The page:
The use of the words, “…small amounts…” this implies that there is some of the original substance still contained within the remedy. Again the above report from the Science and Technology Committee quotes the Prince’s Foundation for Integrated Health who accept that in some homeopathic products that “not even a single molecule of the original substance remains in the diluted medicine prescribed to the patient”. This statement then deliberately intends to mislead the reader, in my opinion.
Additionally, this is not a statement of fact; a small amount of a lethal poison, for instance, will not cure death.

3) Homeopathy is “…good for humans…” implies that there is some benefit to taking homeopathic medicine, but this is not the case. Given the lack of evidence for the efficacy of homeopathic remedies there can be no health benefit to taking homeopathic medicines, other than any benefits derived from the placebo effect, so this statement is meaningless. This phrase cannot be used as a statement of fact, in my opinion.

4) “Homepathic doctors often see patients with eczema, chronic fatigue syndrome, osteoarthritis, anxiety attacks, asthma, irritable bowel syndrome, and menopausal disorders.”

This statement suggests that there is scientific evidence that homeopathy is an effective treatment for all of the conditions listed, but this is not the case. The British Homeopathic Associations use of language is disingenuous as they do not state that these patients are successfully treated but there is a clear implication that this is the case. This BHA is employing sophistry, in that they rely on the public to read into this empty statement, and as such this is clearly deceptive.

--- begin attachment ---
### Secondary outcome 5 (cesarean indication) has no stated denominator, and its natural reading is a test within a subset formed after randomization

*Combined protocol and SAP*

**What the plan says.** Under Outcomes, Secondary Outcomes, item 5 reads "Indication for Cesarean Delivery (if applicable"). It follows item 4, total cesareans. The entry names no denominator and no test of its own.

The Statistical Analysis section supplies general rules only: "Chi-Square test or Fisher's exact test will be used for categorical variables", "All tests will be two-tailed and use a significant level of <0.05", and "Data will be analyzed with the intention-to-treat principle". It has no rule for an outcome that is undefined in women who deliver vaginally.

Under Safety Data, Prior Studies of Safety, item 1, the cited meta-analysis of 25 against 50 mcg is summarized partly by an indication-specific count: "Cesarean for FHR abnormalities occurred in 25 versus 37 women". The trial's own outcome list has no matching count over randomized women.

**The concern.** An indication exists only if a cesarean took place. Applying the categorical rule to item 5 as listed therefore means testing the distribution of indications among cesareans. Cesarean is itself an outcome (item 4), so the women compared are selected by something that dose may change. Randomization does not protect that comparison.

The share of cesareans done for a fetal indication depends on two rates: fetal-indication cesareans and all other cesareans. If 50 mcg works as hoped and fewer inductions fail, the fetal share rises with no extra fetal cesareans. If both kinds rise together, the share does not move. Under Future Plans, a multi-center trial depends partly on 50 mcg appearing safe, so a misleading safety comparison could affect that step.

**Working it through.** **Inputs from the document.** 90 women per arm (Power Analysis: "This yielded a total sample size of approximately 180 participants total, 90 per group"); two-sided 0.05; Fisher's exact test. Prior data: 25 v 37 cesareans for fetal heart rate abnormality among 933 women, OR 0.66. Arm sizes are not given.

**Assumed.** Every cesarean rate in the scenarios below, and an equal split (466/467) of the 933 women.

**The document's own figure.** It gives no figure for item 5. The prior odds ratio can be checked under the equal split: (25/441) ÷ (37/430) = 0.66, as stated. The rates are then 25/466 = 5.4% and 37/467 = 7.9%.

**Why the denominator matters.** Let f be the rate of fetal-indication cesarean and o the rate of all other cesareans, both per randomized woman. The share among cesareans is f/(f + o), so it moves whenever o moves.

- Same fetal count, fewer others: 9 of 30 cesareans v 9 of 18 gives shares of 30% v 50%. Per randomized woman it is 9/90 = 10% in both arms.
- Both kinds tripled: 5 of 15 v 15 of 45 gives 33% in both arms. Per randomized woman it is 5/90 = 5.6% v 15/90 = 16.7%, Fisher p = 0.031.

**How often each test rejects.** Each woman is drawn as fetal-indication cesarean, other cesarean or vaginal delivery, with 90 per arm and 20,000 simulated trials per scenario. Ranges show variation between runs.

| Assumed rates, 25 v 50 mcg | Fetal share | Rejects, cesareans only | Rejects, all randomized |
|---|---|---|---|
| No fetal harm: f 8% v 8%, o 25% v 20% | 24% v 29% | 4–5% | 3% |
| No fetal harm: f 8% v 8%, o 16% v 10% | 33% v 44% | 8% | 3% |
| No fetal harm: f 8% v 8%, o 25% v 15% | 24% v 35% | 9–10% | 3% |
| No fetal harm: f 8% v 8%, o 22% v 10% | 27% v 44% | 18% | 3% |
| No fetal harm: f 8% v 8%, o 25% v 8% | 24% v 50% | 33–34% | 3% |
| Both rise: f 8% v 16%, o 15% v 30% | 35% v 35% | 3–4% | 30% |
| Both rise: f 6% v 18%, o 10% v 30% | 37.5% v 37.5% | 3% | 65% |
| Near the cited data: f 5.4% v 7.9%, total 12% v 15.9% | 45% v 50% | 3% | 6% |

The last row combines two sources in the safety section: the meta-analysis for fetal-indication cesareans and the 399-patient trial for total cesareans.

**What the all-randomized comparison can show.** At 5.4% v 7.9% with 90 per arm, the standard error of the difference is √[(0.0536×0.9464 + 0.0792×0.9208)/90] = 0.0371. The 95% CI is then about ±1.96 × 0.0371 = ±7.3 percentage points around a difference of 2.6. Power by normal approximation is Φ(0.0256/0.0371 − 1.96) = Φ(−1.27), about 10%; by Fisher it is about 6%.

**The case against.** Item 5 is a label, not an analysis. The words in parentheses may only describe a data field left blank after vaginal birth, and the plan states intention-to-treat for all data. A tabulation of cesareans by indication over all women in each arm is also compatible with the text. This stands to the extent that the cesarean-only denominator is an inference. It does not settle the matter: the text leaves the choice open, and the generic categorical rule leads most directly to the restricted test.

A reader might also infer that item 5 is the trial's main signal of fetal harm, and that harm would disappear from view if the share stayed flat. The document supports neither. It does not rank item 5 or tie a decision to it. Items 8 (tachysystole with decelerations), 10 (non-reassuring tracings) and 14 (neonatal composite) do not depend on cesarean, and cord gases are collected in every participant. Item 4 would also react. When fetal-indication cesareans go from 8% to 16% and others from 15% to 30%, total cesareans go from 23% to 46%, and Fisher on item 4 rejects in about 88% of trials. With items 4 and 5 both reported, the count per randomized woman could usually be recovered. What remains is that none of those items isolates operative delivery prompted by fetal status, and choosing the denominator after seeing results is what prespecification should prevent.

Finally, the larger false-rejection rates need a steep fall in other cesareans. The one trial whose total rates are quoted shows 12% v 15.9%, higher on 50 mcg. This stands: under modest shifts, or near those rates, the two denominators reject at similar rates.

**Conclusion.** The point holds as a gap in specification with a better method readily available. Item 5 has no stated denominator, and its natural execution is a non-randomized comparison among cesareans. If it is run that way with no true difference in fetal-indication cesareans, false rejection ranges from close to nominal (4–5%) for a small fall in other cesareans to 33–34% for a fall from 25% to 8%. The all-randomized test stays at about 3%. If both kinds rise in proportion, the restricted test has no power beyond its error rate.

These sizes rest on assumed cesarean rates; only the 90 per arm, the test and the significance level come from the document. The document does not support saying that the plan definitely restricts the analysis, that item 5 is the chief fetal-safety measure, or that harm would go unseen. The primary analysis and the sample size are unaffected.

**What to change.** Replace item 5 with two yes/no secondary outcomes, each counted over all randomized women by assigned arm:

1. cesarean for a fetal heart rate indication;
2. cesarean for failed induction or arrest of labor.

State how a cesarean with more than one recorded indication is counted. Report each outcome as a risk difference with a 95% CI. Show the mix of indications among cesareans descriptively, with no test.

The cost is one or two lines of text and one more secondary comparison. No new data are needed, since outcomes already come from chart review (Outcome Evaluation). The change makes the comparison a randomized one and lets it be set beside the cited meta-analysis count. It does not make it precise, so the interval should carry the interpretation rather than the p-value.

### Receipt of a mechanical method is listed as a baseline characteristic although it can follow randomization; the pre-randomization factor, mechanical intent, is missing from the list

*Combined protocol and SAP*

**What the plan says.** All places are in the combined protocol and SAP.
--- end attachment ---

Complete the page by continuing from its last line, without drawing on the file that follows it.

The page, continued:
5) “Homeopathic medicines are derived from natural substances, including plants and minerals.”

This implies that homeopathy is connected to herbal remedies which actually can contain active ingredients but, of course, homeopathy contains no such active ingredient by the time the medicines reach the consumer.

6) “Is it officially recognised and regulated”

This section does not answer the question directly, instead implying that since doctors and vets are regulated by their own professional bodies, and some doctors and vets use homeopathic treatments, that this somehow counts to make homeopathy regulated. By naming the British Medical Council specifically, I believe that the BHA are implying that the BMC supports/regulates homeopathy.

Overall I found the use of language in this leaflet to be carefully chosen so as to deliberately mislead any reader who wasn’t in possession of further information.

I am complaining as a concerned member of the public and wish to confirm I have no commercial interest.

Many thanks,

Steve Leedale

EDIT: The ASA has now responded to the complaint.


  1. Good on you for doing something about this!

  2. “By naming the British Medical Council specifically, I believe that the BHA are implying that the BMC supports/regulates homeopathy”

    I’m not aware of a BMC. A GMC and a BMA, but not a BMC. Who’s error is this? The author’s (a minor slip), or the BHA (deliberate misrepresentation)?

    • Thank you for picking up on this. The error is mine as the leaflet names the General Medical Council (GMC).
      Rather than amend the letter within the blog, and misquote what I actually submitted to the ASA, I have acknowledged my mistake within an update of the blog itself. As I point out in the newer version of the blog, I did submit photographs of the leaflet along with the complaint, so that the ASA had the original material to work with.
      Thank you for taking the time to point this out, thus allowing me to amend this.


%d bloggers like this: